Salt re­duc­tion cam­paign could ben­e­fit from a sprin­kling of ad­vice on herbs

The Weekend Australian - Travel - - Health - SHARON NA­TOLI

ANA­TIONAL pub­lic health cam­paign called Drop the Salt held an event in Syd­ney re­cently to fur­ther high­light con­cern about salt con­tent of our food.

Many Aus­tralian food com­pa­nies, re­search in­sti­tutes, in­di­vid­u­als, and non-gov­ern­ment or­gan­i­sa­tions are be­hind the cam­paign to re­duce salt in­take from a cur­rent av­er­age of 9g per per­son daily to 6g or less within the next five years.

Ac­cord­ing to the cam­paign or­gan­is­ers this can be achieved by work­ing with the food in­dus­try to re­duce the salt con­tent of the food sup­ply, ed­u­cat­ing the pub­lic, en­abling the eas­ier read­ing of la­bels and form­ing part­ner­ships with key health-re­lated or­gan­i­sa­tions and char­i­ties.

How­ever, a very rel­e­vant find­ing from the con­sumer sur­vey con­ducted as part of the cam­paign launch was that most Aus­tralians are al­ready aware that too much salt is bad for their health, and that most of it comes from pro­cessed foods. Some even read and un­der­stand what’s on a la­bel. How­ever, the real is­sue is that de­spite all this, very few of th­ese peo­ple are do­ing any­thing about it.

Along with re­duc­ing the salt con­tent of the food sup­ply, strate­gies to mo­ti­vate peo­ple to ac­tu­ally change their be­hav­iour is what’s re­ally needed to make a dif­fer­ence in this area. One of the com­plex­i­ties of the whole salt re­duc­tion cam­paign is that it fo­cuses on salt, while food la­bels don’t. They use the term

sodium’’ — the part of salt, sodium chlo­ride, that causes all the prob­lems such as high blood pres­sure, in­creased risk of kid­ney stones, stroke and heart dis­ease.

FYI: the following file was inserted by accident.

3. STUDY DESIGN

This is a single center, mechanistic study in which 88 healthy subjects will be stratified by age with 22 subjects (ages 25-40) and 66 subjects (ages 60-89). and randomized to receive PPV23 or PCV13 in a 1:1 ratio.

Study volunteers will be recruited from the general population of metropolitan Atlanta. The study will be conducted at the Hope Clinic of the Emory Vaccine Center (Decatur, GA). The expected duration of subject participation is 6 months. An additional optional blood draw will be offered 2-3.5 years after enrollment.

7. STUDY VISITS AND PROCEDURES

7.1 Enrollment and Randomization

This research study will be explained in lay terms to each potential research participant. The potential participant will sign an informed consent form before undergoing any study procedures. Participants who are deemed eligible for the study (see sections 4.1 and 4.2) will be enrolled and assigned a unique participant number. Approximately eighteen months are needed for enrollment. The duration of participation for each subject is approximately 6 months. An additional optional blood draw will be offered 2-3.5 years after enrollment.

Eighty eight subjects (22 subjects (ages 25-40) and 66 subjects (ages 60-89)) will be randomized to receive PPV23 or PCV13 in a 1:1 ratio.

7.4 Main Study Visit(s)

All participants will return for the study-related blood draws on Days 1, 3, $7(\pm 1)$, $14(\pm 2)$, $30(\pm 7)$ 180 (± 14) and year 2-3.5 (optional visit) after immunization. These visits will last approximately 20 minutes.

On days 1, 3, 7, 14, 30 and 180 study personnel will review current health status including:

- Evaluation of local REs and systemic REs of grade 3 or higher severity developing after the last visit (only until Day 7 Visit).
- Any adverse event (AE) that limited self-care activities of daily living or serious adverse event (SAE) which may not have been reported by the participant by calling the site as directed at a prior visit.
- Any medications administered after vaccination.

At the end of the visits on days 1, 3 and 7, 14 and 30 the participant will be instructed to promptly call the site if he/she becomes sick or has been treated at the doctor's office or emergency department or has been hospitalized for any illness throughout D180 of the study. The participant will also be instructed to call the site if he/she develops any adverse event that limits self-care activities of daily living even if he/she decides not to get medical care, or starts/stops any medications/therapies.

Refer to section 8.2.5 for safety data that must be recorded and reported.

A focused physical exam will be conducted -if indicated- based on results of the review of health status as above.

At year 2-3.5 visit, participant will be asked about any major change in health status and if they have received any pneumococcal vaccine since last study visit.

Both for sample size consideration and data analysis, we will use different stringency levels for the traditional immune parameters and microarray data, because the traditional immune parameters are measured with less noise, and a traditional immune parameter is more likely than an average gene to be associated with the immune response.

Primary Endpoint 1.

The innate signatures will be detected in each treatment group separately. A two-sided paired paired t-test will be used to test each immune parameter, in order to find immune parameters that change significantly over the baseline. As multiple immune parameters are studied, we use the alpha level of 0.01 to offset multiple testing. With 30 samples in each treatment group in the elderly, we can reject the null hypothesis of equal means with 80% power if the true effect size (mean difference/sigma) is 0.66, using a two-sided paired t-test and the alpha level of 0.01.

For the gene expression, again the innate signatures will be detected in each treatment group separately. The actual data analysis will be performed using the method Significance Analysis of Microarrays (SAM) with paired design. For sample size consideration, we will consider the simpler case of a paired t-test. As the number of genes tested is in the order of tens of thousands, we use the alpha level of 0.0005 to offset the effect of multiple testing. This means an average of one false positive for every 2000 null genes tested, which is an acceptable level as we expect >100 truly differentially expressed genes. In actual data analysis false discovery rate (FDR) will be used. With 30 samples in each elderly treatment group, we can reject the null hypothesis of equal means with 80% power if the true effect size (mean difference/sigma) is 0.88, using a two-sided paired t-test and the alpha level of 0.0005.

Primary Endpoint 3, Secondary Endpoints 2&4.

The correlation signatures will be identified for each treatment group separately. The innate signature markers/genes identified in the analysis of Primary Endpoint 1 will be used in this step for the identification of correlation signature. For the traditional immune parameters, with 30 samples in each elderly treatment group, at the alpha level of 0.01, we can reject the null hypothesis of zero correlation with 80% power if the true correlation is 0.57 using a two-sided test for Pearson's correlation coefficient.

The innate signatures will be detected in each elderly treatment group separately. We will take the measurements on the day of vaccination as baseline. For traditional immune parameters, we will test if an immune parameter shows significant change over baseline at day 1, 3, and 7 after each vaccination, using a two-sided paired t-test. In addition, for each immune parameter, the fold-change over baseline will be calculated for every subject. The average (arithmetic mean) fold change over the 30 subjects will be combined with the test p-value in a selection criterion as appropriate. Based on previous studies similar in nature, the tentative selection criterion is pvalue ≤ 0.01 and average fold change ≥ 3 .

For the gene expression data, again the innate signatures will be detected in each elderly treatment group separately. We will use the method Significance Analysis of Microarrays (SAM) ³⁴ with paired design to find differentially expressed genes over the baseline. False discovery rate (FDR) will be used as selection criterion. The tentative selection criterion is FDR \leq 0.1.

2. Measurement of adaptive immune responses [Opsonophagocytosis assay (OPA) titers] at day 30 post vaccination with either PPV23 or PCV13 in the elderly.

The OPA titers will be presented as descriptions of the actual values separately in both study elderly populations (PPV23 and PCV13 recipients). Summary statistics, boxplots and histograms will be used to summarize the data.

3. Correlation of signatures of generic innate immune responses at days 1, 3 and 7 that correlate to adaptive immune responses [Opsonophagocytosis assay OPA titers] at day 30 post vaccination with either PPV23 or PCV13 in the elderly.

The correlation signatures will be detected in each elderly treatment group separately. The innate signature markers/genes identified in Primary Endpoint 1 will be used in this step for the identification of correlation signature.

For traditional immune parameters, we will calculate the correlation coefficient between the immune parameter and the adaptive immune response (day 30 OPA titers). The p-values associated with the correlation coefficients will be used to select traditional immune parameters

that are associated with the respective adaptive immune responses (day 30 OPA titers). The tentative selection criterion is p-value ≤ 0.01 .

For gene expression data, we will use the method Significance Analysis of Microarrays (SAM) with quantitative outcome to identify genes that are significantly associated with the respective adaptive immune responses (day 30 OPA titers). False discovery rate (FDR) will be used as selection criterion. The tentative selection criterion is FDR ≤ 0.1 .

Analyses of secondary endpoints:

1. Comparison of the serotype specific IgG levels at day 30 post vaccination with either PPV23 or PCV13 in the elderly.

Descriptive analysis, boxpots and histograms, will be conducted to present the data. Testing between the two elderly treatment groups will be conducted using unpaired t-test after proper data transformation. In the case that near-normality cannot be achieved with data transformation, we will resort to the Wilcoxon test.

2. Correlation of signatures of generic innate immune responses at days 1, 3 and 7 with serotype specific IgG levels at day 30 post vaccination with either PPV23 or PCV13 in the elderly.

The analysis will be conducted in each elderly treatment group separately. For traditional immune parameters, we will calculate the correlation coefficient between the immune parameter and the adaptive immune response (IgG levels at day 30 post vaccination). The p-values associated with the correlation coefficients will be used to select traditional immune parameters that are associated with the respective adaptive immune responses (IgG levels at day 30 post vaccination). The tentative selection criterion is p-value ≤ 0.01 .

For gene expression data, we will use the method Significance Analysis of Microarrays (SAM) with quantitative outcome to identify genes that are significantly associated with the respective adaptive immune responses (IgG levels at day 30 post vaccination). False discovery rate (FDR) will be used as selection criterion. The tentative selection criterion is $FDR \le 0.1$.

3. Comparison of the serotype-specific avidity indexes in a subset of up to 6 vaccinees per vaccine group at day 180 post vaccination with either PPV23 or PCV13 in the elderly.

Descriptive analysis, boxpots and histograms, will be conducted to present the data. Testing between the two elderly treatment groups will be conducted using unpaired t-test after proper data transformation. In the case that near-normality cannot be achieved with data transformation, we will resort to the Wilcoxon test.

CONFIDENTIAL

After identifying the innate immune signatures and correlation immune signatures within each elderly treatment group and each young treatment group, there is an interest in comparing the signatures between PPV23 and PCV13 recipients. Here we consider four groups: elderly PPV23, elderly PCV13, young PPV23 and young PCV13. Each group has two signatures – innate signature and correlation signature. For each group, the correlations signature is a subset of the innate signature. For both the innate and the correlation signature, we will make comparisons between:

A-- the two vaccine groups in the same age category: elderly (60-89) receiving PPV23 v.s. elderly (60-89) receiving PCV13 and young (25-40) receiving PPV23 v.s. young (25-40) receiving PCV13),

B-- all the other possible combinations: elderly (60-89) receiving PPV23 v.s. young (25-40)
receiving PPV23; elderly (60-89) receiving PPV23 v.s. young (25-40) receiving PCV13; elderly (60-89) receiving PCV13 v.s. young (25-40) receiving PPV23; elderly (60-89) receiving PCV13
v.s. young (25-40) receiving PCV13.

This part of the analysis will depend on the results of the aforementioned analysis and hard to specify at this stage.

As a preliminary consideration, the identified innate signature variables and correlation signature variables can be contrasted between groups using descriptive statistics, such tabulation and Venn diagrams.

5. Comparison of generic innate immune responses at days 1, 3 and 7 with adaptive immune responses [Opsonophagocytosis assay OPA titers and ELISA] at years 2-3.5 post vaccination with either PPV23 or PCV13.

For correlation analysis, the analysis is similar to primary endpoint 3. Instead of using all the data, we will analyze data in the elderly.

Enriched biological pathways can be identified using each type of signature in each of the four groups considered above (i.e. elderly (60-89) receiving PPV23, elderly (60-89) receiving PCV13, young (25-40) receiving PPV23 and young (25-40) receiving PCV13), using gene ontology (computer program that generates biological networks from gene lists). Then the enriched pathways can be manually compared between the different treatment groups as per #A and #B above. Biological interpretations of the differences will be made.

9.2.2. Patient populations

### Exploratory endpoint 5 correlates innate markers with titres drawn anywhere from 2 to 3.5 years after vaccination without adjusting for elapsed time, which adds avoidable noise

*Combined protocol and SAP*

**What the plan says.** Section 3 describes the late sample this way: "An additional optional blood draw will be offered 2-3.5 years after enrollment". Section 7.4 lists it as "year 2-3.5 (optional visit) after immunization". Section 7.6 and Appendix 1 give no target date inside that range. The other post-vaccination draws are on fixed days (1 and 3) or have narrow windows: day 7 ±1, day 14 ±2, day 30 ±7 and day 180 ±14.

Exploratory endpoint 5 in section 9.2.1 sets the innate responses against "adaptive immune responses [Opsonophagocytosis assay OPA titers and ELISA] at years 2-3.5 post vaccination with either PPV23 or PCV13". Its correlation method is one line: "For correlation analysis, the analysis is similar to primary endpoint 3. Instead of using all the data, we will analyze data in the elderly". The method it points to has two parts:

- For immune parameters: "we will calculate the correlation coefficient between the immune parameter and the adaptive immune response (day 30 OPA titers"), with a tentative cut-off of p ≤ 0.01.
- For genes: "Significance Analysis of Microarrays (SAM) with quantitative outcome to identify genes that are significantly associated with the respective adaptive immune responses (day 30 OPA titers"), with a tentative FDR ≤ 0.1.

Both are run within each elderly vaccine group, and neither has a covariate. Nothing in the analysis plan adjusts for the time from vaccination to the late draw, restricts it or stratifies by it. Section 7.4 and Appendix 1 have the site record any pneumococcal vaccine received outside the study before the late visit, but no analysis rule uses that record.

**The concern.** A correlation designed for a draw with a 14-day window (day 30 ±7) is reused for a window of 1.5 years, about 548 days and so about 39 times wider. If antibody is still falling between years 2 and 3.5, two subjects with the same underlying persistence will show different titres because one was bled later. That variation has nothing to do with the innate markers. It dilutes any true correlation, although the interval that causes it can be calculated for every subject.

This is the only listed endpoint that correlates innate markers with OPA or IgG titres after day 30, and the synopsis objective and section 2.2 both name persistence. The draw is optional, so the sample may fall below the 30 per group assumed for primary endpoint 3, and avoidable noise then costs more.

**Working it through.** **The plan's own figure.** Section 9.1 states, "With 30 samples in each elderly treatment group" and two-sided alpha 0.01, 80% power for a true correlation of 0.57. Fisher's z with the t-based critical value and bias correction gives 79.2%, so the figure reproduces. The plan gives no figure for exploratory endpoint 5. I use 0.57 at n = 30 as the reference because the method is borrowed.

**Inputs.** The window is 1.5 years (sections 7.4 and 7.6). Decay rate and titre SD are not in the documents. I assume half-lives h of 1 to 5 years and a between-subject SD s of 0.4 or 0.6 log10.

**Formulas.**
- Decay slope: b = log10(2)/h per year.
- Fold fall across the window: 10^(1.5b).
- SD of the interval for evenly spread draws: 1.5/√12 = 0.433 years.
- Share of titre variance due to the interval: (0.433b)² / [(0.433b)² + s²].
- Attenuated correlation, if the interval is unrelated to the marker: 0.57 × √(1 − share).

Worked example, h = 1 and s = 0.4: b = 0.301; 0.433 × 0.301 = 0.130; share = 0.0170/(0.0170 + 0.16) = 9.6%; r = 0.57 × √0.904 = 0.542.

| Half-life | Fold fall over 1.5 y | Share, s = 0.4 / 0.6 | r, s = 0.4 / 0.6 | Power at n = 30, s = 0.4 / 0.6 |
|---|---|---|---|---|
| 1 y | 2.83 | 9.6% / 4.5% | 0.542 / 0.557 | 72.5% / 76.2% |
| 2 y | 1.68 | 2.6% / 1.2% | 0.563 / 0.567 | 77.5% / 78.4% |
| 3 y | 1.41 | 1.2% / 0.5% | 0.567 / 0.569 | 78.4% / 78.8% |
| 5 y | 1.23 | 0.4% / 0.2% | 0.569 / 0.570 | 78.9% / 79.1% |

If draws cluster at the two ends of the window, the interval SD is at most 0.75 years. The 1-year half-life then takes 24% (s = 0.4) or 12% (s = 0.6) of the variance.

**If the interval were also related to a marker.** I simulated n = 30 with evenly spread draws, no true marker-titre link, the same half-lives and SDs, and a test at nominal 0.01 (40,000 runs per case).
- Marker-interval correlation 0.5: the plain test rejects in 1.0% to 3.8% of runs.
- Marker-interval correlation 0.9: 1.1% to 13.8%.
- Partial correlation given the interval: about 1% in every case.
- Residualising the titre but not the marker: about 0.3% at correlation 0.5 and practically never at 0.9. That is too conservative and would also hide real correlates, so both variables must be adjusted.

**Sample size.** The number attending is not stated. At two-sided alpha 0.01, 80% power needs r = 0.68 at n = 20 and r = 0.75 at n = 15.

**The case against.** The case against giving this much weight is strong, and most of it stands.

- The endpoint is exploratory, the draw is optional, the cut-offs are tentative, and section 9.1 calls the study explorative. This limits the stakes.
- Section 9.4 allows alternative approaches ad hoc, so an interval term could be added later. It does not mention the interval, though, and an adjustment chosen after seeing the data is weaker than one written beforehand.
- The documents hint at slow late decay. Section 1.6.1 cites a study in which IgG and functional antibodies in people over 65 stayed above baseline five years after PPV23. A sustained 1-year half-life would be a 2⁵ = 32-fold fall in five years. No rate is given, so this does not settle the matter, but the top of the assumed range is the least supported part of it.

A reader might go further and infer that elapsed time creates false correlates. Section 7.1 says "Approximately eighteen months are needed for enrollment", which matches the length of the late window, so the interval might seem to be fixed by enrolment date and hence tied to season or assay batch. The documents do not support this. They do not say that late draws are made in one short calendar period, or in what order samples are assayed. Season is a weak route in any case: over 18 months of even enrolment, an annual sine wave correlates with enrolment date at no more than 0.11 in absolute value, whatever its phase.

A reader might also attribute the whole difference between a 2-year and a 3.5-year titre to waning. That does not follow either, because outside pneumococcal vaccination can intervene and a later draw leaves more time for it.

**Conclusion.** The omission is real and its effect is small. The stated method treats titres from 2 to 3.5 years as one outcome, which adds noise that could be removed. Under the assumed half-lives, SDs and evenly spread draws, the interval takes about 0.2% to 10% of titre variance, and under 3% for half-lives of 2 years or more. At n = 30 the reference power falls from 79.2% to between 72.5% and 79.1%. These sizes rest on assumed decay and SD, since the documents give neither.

It may, there­fore, be eas­ier to change be­hav­iour and as­sist in un­der­stand­ing the salt con­tent of foods if the term salt’’ was used.

Ask­ing peo­ple to trans­late grams of salt into mil­ligrams of sodium so they know how much they’re ac­tu­ally eat­ing rel­a­tive to the tar­get in­take is prob­a­bly far too com­plex for any­one, and will only add to the al­ready dif­fi­cult process of chang­ing con­sumer be­hav­iour.

An­other chal­lenge is the per­cep­tion that salt-re­duced foods are flavour­less. Smart food com­pa­nies are get­ting around this by re­duc­ing the salt con­tent of their prod­ucts with­out ac­tu­ally telling you that they’re do­ing this.

Ideally, many com­pa­nies will work si­mul­ta­ne­ously to re­duce the salt con­tent of the to­tal food sup­ply so that the dif­fer­ences be­tween brands of the same prod­uct type will be min­i­mal and harder to de­tect.

It would be a shame to see lower-salt foods fail due to poor con­sumer ac­cep­tance.

An­other dif­fi­culty that may be faced with the whole cam­paign is the idea of drop­ping the salt’’. For lovers of meats with sea­son­ings or veg­eta­bles cov­ered in oil and salt, it can be hard to imag­ine you can achieve the same level of en­joy­ment with herbs, spices and other flavour com­bi­na­tions. How­ever, smartly match­ing the flavour of herbs with veg­eta­bles, meat, chicken, sal­ads and grain-based dishes rather than us­ing salt and salty sauces and sea­son­ings can pro­vide flavour as well as health ben­e­fits.

Cook­ing with wine or adding a splash of lemon juice can work won­ders with fish, while rose­mary is a match for pota­toes, tar­ragon with chicken and curry pow­der with eggs. Af­ter so much fo­cus on avoid­ing fat and sugar, a pos­i­tive spin on a neg­a­tive cam­paign mes­sage would be a nice change — as well as ad­vis­ing peo­ple to drop the salt we could also sug­gest they pick up the herbs. Sharon Na­toli is an ac­cred­ited prac­tis­ing di­eti­tian and di­rec­tor of Food & Nu­tri­tion Aus­tralia.

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